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Rep. Duncan Hunter, Wife, To Be Arraigned For Alleged Misuse Of Campaign Funds

House Speaker John Boehner of Ohio, left, administers the House oath to Rep. ...

Credit: Associated Press

Above: House Speaker John Boehner of Ohio, left, administers the House oath to Rep. Duncan Hunter, R-Calif., as his wife, Margaret, looks on during a mock swearing-in ceremony on Capitol Hill in Washington in Jan. 5, 2011.

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A day after he was indicted on charges that he and his wife used more than $250,000 in campaign funds for personal expenses, such as family vacations and dental work, San Diego-area Congressman Duncan Hunter said today the case against him is politically motivated and he will continue to fight to clear his name.

"I believe in our American system of justice. I support our system of justice," Hunter, R-Alpine, said in a statement released by his campaign. "I cannot say the same, however, for those within our justice system that have a political agenda to harm those with whom they differ.

"One of the pillars of our country since its founding is that those tasked with enforcing the law would do so in an unbiased manner, allowing evidence to dictate how cases should run, with nothing impeding the rule of law," he said. "Unfortunately, this is not the case today. The fact is there is a culture operating within our Justice Department that is politically motivated."

Hunter said that after two years of investigating, the DOJ decided to take the legal action against him within weeks of the November general election, in which he's running for a sixth term. His arraignment is scheduled Thursday in federal court in San Diego.

"It is a sad state of affairs when those entrusted with upholding the law have no appreciation for following the rule of law," the 41-year-old congressman said.

RELATED: US Rep Duncan Hunter, Wife, Indicted On Corruption Charges

Hunter said that for two years, he has made himself available to cooperate in the investigation and not once has been asked to answer any questions.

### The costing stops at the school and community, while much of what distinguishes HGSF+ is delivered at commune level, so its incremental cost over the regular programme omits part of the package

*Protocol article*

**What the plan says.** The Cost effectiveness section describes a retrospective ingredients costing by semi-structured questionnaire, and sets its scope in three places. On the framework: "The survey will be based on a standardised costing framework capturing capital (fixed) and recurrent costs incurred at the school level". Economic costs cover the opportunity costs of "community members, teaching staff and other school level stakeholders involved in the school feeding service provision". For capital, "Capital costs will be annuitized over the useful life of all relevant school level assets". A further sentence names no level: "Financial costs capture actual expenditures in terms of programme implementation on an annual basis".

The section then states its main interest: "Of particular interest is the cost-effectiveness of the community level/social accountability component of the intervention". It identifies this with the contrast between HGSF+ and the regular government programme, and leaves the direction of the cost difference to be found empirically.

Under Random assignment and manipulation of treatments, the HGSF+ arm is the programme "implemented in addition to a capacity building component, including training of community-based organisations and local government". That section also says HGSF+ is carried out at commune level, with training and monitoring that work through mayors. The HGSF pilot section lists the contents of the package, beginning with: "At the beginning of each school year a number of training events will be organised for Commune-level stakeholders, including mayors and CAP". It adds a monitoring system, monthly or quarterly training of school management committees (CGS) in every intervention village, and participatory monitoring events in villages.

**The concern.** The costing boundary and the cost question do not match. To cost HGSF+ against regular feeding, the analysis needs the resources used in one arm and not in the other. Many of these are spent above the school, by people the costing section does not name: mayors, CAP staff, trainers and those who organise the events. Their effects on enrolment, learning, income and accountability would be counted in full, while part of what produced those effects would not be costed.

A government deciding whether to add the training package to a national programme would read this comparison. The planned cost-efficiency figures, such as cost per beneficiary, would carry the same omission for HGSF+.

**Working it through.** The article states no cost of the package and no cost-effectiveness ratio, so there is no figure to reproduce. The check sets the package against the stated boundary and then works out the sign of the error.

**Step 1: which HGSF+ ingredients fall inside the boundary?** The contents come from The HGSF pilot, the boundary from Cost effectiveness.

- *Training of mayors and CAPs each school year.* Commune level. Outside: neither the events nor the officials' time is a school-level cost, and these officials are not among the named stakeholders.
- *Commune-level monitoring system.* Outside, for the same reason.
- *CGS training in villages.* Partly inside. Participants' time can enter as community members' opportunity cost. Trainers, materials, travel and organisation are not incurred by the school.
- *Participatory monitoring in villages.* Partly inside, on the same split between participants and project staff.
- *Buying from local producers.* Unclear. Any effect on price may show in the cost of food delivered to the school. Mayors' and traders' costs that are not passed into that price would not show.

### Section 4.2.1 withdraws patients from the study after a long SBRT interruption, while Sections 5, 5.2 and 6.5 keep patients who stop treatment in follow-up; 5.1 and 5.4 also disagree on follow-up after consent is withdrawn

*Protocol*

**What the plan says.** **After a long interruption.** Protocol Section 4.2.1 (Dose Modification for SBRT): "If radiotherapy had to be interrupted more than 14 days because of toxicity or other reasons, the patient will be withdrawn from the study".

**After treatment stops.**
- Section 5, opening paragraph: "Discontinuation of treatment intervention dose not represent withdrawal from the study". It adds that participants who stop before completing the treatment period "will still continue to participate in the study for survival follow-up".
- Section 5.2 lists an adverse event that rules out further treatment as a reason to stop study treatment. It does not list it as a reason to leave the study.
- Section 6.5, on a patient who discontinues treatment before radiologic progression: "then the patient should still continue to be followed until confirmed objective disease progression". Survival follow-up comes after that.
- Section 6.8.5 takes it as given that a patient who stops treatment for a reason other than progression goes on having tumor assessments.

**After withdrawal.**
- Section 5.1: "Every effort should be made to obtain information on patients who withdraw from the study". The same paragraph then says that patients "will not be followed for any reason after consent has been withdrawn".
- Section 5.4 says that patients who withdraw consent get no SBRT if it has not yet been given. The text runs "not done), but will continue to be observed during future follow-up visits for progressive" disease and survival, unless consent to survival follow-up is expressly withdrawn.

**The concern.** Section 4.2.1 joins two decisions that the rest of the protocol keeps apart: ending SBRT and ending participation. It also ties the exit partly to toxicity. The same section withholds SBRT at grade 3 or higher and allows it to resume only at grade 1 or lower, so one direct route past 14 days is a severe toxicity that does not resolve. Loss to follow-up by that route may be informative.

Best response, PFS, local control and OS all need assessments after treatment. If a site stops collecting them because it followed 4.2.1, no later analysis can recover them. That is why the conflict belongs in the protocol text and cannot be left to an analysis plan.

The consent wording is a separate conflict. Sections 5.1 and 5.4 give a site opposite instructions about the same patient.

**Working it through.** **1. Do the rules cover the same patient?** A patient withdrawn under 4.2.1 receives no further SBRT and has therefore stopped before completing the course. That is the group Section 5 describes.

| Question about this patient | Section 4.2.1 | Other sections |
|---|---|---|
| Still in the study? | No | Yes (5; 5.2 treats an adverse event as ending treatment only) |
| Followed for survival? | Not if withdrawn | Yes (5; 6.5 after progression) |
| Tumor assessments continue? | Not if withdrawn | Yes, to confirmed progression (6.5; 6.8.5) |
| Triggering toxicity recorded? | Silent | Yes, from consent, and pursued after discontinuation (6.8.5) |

The 48-page indictment, filed Tuesday in federal court in San Diego, accuses Hunter and his 43-year-old wife Margaret of conspiracy to commit offenses against the United States, wire fraud, falsification of records and prohibited use of campaign contributions.

Federal prosecutors said they identified "scores of instances" between 2009 and 2016 in which the couple used campaign funds to pay for "personal expenses that they could not otherwise afford." During that time period, Hunter was reelected four times and his wife handled his campaign finance reports and was paid as his campaign manager.

Among the personal expenses they allegedly funded with campaign cash were family vacations to locations such as Hawaii and Italy, along with school tuition and smaller purchases such as golf outings, movie tickets, video games, coffee and expensive meals. The indictment alleges that at one point, Hunter used campaign cash to fly his pet rabbit to a family vacation.

The Hunters misreported the expenses on Federal Election Commission filings, using false descriptions such as "campaign travel," "toy drives," "dinner with volunteers/contributors" and "gift cards," federal prosecutors allege.

Hunter's reelection campaign issued a statement condemning the indictment as politically motivated. Hunter — like President Donald Trump — has been critical this year of the Justice Department, calling it "corrupt, answerable to no one and (using) the law to extort the American people and effect political change."

Hunter was first elected to Congress in 2008, when he won the seat his father held for 14 terms.

Democrats have been targeting Hunter as a potentially vulnerable candidate, thanks primarily to the federal investigation against him, even though the district has been a longtime Republican stronghold.

His opponent in the November race is Democrat Ammar Campa-Najjar, a Department of Labor spokesman during the Obama administration.

"I'm happy to see that justice is being dealt. Nobody's above the law, not even a sitting congressman," Campa-Najjar said. "The people of the district deserve better than a congressman who can't follow the law, much less pass and enforce laws."

Jim Brulte, chairman of the California Republican Party, urged against a rush to judgment.

"In our country, individuals are presumed innocent until a jury of their peers convict them," he said in a statement. "The congressman and his wife have a constitutional promise to their day in court and we will not prejudice the outcome."

House Speaker Paul Ryan, R-Wisconsin, called the charges against Hunter "deeply serious" and removed him from his committee assignments "pending the resolution of this matter."

Hunter was a member of the Transportation and Infrastructure Committee, and chairman of its Subcommittee on Coast Guard and Maritime Transportation, the House Armed Services Committee and Education and the Workforce Committee.


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